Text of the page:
The State University of New York is attempting to increase undergraduate study abroad participants by 20 percent by 2020.
SUNY is the first comprehensive system of higher education to join the Institute of International Education’s Generation Study Abroad program. The Generation Study Abroad program was launched at Oswego State and more than 200 other college campuses across the nation. Its 5-year plan was designed to encourage more American students to travel.
“International experience is one of the most important components of a 21st century resume, and studying abroad must be viewed as an essential experience when students are earning their degree,” said Institute of International Education President Allan E. Goodman.
Currently, less than 10 percent of U.S. students study abroad, according to the Institute of International Education. Approximately 5,000 students from SUNY campuses study abroad each year. According to the Office of International Education, 20 percent of undergraduate students travel abroad annually from Oswego State. Students have the opportunity to travel to Europe, Asia, Latin America and Oceania. Students can choose to study internationally for an entire year, a semester, a summer session, an internship or simply take a course with optional travel at the end of the year.
According to U.S. News & World Report, the problems many students have with studying abroad are the hidden costs associated with it. There are many colleges that allow students’ financial aid to transfer over. However, there are additional costs like food and housing that vary depending on the program. For instance, a student wishing to study abroad in the Madrid program will have to pay more than the amount they pay to study in Oswego. Tuition, room and board, textbooks and other utilities costs a little over $10,000 per semester at Oswego State, while studying abroad for a semester in Madrid will cost around $16,000. Some students who attend a SUNY school annot afford this and the schools have limited solutions to help pay for these extra fees.
“I really would have loved to study abroad in Venice, Italy,” said sophomore Yekatarina Basman. “However, neither my parents nor I have the necessary funds to send me. The flight alone is over $1,000.”
Angelina Garcia said she was planning to study abroad in college.
“I was planning to study abroad my junior year. I was going to have to either find my own apartment to live in or stay with a random host family,” Garcia said. “I was barely comfortable with the idea of living with a stranger in a dorm room. Count me out.”
Many students are unfamiliar about the way living abroad works. Certain utilities and services like on campus housing, a laundromat, gym, transportation and Wi-Fi may not be provided. This discourages a lot of students who are actually interested in studying abroad. Generation Study Abroad is aiming to help Oswego State students connect to well-informed advisers or other students who have studied abroad in the past to help clarify how a certain program works, answer any questions and promote this international traveling experience.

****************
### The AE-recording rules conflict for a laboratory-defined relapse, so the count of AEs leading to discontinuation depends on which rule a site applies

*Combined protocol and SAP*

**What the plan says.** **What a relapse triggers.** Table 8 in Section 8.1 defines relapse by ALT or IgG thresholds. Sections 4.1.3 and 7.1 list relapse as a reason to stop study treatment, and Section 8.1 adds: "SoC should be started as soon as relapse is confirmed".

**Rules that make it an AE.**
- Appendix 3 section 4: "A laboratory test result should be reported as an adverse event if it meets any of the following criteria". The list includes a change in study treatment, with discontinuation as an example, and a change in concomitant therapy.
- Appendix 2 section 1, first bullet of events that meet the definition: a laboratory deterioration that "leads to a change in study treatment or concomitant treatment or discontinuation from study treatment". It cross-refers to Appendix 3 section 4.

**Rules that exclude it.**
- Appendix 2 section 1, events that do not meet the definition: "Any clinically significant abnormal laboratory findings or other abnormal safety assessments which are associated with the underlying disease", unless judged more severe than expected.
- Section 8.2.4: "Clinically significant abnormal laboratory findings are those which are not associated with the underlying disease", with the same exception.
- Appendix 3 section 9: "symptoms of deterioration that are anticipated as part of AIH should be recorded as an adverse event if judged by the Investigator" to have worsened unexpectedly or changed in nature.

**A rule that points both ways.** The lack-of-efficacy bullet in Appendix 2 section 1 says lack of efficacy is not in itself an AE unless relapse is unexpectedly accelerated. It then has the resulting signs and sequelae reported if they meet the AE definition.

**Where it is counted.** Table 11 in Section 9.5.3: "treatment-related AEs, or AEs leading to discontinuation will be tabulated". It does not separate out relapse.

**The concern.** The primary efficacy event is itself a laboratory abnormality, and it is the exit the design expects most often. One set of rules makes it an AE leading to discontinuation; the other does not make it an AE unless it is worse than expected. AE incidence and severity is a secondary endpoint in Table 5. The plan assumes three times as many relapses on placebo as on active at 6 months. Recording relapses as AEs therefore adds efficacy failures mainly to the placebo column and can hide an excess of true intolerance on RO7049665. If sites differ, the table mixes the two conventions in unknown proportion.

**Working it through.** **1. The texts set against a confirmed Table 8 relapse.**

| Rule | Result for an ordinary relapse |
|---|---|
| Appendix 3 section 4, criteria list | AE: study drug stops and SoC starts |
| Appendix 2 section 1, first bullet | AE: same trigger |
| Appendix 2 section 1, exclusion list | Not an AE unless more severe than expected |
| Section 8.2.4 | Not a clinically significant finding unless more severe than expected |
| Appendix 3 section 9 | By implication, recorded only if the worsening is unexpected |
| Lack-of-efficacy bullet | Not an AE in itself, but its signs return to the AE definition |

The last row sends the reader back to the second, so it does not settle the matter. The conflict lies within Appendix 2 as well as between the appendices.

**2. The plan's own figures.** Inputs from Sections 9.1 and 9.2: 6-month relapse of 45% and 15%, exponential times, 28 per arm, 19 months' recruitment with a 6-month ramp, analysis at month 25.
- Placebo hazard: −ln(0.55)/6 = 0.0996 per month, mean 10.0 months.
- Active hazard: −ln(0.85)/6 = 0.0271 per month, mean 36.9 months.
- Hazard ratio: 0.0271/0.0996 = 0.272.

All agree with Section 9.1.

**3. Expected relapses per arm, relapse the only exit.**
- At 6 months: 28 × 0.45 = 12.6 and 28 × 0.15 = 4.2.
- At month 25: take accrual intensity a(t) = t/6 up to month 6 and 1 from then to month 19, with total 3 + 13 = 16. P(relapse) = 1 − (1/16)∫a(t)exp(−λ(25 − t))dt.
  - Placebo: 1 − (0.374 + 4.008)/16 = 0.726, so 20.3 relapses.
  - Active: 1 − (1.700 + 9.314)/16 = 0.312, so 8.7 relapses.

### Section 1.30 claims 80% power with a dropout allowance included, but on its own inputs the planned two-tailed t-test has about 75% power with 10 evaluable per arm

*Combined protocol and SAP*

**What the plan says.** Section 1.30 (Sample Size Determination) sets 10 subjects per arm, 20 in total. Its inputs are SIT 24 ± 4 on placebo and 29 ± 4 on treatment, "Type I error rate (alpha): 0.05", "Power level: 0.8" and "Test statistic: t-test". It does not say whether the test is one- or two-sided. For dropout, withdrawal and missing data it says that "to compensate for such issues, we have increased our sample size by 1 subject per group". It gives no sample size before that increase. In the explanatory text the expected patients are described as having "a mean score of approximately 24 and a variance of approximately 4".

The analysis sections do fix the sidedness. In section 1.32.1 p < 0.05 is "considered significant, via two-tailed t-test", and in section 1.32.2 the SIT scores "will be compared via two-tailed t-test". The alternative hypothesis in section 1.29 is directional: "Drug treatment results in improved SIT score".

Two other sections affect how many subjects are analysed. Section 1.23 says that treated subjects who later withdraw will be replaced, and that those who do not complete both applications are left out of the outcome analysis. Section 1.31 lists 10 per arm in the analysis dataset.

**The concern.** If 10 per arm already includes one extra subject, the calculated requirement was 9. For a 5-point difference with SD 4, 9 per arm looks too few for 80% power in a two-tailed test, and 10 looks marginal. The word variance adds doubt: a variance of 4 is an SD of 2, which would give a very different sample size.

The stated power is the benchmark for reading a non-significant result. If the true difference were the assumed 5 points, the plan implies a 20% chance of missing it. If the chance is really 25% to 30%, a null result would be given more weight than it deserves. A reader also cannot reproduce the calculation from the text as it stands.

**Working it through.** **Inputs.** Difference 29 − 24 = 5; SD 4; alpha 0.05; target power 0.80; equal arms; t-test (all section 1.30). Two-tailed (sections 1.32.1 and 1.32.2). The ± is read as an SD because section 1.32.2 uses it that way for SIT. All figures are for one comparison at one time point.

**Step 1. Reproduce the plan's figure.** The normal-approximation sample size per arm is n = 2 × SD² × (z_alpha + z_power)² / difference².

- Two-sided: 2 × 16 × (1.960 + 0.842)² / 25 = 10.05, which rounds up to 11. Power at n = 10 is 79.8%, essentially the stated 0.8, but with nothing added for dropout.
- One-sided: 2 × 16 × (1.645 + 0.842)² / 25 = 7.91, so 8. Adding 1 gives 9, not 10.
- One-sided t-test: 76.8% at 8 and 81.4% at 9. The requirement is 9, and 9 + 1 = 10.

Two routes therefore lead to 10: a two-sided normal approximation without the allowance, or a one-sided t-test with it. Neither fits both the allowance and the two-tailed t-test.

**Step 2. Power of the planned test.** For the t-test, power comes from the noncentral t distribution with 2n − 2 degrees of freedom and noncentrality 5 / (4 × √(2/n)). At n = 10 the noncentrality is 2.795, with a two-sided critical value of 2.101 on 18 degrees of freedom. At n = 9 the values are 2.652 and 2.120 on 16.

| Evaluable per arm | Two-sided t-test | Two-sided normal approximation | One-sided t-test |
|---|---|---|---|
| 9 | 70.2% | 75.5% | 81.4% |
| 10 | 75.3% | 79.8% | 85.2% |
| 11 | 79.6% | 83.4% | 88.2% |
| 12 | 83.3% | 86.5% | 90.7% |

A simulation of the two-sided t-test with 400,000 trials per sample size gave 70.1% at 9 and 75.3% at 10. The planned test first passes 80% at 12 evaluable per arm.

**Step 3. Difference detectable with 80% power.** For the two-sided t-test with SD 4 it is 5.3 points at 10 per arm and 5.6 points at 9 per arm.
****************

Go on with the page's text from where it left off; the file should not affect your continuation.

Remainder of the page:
In 2012, the Institute of International Education with the help of government agencies, foundations and corporations, such as U.S. Department of State’s Bureau of Educational and Cultural Affairs, supported 295,000 students in their venture to study abroad. Institute of International Education has a national goal to double the amount of students studying abroad from 10 percent to 20 percent. They plan to work with Oswego State and other academic institutions to provide financial assistance opportunities, such as scholarships and grants, for the students who cannot afford to study abroad. They also offer advice and training to help spread the word on study abroad.
Generation Study Abroad also offers webinars every month, a free “A Student Guide to Study Abroad” e-book license, a college week live virtual fair, and other resources to help weary students make the commitment to study overseas. Generation Study Abroad understands that having knowledge of other cultures and languages is a necessary skill to possess especially with the evolution of the global economy going on today. They recognize that studying abroad is basic training for tomorrow’s employees, as they will be competing with people all over the globe for the same jobs. Thus far, 36 colleges have successfully increased their participation rates 70 percent or more. However, the other 4,000 academic institutions have yet to increase study abroad involvement.
“The global thinker is on all of our agendas, the global doer is the Oswego agenda,” said John Christian, the president and CEO of CAPA International Education. Oswego State wants more students to reap the benefits of studying abroad, including personal growth and intercultural development. Thus, study abroad is of top priority as they move forward in this 5-year program.